Ag Sciences faculty members honored for international efforts

UNIVERSITY PARK, Pa. -- Two faculty members in Penn State's College of Agricultural Sciences are among five people honored by the University's Office of Global Programs with 2013 Spirit of Internationalization Awards.

These annual awards honor women from Penn State and the local community who embody the "spirit of internationalization" through academic achievements, artistic excellence and volunteerism in international organizations or dedication to advancing the status of women.

The college's honorees were Kathleen Kelley, associate professor of horticultural marketing and business management, and Audrey Maretzki, professor emeritus of food science and nutrition. They received the awards at a March 12 breakfast commemorating International Women's Day, which was observed worldwide March 8 to bring attention to global women's issues.

Kelley has been instrumental in developing international/multicultural learning opportunities for students, according to Deanna Behring, director of international programs in the College of Agricultural Sciences, who nominated Kelley for the award.

"Since 2006, she has co-led international embedded courses to Holland, France and Ireland to introduce students to a variety of landscapes, horticultural businesses and cultural sites," Behring said.

She noted that in 2007, Kelley was recognized by the President's Council on Service and Civic Participation for more than 500 hours of volunteer work with the Citizens Network for Foreign Affairs. "Dr. Kelley worked with farmers in Ukraine to help determine potential markets for their fruits and vegetables, with agribusiness dealers to help develop business plans and marketing strategies, and with groups of farmers to help develop cooperatives for business growth."

Behring said in addition to leading the charge to develop a strategy for the internationalization of the college's Department of Plant Science, Kelley is pursuing international research opportunities in the wine industry to help Pennsylvania wine growers understand global market opportunities.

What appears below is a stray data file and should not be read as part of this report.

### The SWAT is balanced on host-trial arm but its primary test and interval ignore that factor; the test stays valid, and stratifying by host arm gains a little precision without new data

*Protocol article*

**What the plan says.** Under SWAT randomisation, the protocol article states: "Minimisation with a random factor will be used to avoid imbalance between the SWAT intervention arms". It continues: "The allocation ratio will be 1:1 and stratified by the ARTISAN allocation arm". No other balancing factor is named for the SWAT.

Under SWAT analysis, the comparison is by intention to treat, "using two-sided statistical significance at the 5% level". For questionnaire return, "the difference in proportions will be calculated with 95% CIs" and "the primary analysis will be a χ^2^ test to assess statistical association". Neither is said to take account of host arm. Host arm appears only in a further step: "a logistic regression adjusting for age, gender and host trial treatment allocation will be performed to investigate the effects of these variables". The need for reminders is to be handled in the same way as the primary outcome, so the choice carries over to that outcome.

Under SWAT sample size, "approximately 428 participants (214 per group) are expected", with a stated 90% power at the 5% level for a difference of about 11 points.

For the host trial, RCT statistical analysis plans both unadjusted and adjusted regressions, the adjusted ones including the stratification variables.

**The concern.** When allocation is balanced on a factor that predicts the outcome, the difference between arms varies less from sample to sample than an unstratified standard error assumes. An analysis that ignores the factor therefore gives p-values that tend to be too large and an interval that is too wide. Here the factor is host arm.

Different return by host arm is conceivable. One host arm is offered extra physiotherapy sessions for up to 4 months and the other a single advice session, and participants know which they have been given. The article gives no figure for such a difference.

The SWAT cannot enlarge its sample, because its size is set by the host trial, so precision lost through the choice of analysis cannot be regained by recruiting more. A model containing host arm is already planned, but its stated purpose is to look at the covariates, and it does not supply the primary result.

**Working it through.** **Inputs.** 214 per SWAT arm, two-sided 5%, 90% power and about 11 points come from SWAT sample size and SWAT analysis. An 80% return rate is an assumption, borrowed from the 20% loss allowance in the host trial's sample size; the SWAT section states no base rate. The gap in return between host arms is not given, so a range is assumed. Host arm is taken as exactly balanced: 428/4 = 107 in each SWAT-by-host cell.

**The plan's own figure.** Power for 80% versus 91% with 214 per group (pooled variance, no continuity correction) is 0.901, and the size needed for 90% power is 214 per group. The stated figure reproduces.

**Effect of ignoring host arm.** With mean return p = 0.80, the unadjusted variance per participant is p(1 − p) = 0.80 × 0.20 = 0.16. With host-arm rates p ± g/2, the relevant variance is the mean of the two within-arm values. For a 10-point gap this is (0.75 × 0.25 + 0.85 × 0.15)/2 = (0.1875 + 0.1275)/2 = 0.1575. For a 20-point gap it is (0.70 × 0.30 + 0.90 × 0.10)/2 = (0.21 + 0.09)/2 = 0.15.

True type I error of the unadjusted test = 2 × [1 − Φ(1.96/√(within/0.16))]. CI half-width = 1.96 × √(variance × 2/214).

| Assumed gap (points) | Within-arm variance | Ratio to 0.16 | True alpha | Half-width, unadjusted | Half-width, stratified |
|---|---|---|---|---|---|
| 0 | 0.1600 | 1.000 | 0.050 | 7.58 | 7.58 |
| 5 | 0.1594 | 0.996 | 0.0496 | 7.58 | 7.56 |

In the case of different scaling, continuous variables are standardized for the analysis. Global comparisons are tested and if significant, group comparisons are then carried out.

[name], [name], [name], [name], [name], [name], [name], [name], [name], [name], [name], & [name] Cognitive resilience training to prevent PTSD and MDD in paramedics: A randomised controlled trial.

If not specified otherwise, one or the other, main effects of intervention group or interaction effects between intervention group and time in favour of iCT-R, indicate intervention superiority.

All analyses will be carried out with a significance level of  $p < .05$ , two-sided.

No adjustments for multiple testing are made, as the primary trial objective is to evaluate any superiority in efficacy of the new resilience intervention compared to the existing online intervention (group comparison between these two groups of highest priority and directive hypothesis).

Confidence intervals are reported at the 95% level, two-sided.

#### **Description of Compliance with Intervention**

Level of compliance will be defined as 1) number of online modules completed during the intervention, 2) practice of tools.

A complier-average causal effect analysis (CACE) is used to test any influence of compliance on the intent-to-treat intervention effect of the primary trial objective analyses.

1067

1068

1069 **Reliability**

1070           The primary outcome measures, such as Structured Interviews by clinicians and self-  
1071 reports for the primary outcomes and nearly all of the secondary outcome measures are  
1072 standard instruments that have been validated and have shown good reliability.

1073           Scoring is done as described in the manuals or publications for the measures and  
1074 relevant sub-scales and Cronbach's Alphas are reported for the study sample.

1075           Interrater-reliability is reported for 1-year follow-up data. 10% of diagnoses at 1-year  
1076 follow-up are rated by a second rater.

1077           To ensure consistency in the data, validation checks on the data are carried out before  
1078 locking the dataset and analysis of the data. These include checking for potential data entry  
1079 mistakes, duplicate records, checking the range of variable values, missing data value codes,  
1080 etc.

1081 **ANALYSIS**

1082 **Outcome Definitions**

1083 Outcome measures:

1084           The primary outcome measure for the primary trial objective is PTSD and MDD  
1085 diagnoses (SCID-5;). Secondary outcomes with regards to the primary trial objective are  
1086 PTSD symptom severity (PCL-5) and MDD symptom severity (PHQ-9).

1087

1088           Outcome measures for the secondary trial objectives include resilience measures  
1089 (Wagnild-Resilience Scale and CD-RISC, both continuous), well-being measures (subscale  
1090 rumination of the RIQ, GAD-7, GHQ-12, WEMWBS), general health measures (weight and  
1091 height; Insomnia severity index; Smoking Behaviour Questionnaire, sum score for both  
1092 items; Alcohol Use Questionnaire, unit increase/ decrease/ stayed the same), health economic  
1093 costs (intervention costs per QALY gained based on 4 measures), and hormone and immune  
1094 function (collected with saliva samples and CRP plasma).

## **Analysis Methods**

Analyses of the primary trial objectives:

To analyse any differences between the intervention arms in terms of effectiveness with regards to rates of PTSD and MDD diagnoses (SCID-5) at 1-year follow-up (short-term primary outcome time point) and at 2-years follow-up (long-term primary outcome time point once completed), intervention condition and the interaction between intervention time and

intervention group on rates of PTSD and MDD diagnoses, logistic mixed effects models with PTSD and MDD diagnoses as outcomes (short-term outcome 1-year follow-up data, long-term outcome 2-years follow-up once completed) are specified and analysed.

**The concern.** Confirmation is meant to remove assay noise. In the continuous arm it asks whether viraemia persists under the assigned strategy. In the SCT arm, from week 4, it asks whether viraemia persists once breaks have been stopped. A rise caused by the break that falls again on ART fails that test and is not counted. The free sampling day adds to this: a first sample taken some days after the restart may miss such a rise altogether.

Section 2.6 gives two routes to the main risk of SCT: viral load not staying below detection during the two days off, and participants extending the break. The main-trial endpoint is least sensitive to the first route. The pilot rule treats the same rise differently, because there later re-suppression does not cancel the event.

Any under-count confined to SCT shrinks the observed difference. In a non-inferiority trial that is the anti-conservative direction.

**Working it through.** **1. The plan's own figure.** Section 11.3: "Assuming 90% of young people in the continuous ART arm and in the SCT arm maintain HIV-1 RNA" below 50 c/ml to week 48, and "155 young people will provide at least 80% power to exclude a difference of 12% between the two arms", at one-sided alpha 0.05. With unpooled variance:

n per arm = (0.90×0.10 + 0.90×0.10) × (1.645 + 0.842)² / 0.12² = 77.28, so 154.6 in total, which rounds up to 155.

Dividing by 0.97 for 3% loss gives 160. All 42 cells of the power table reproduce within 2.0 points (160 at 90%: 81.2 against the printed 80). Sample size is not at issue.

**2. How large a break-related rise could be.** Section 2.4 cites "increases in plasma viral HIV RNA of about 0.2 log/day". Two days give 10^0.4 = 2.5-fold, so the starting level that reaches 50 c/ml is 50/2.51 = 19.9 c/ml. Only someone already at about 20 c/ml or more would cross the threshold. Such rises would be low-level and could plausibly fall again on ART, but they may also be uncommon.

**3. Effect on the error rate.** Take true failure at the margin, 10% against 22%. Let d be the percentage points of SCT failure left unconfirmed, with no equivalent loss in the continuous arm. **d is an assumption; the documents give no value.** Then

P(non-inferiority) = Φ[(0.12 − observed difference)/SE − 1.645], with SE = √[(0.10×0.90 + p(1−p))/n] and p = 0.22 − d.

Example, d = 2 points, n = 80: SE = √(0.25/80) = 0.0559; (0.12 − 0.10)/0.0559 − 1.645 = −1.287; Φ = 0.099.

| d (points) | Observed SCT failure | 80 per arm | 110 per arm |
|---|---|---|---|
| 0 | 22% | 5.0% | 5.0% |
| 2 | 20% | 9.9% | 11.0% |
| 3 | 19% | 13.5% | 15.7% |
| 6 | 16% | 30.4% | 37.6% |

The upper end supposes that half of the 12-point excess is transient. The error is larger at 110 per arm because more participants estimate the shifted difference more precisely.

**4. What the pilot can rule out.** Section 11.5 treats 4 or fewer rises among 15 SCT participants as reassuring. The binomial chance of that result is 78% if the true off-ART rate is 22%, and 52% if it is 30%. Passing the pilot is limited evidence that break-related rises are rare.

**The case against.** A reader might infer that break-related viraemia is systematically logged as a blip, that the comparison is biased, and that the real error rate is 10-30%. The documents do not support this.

"She spent a sabbatical in New Zealand in 2011 to learn new wine-marketing strategies and also is working with colleagues in Australia. In addition, she has visited wineries in Argentina, Chile, Germany, Greece, Italy, South Africa and Turkey."

Maretzki is a pioneer in the study of the social, political, environmental, family and community influences on how populations secure the foods they eat, according to Robert Lumley-Sapanski, facilities coordinator in the Department of Food Science, who has worked with Maretzki on the board of directors of the United Nations Association of Centre County.

"In many cultures of the world, food acquisition is a responsibility of women, and thus her research involved empowering women to understand and take a greater role in the process," he said. "She became involved in research projects on nutribusinesses, the goals of which are to enable rural women to elevate their own economic status while improving the health of infants, children and other nutritionally vulnerable individuals."

Lumley-Sapanski also cited Maretzki's work as co-director of the Penn State-based Interinstitutional Consortium for Indigenous Knowledge, the only active global indigenous knowledge resource center in the United States. She helped organize the first International Indigenous Knowledge Conference at Penn State, which was attended by more than 100 guests from 17 countries.

"She also has been very involved in the Norman E. Borlaug African Women in Science program at Penn State," he said, noting that the program she led brought women scientists from Nigeria, Uganda, Zambia, Kenya and Mali to conduct research at the University.

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Last Updated March 25, 2013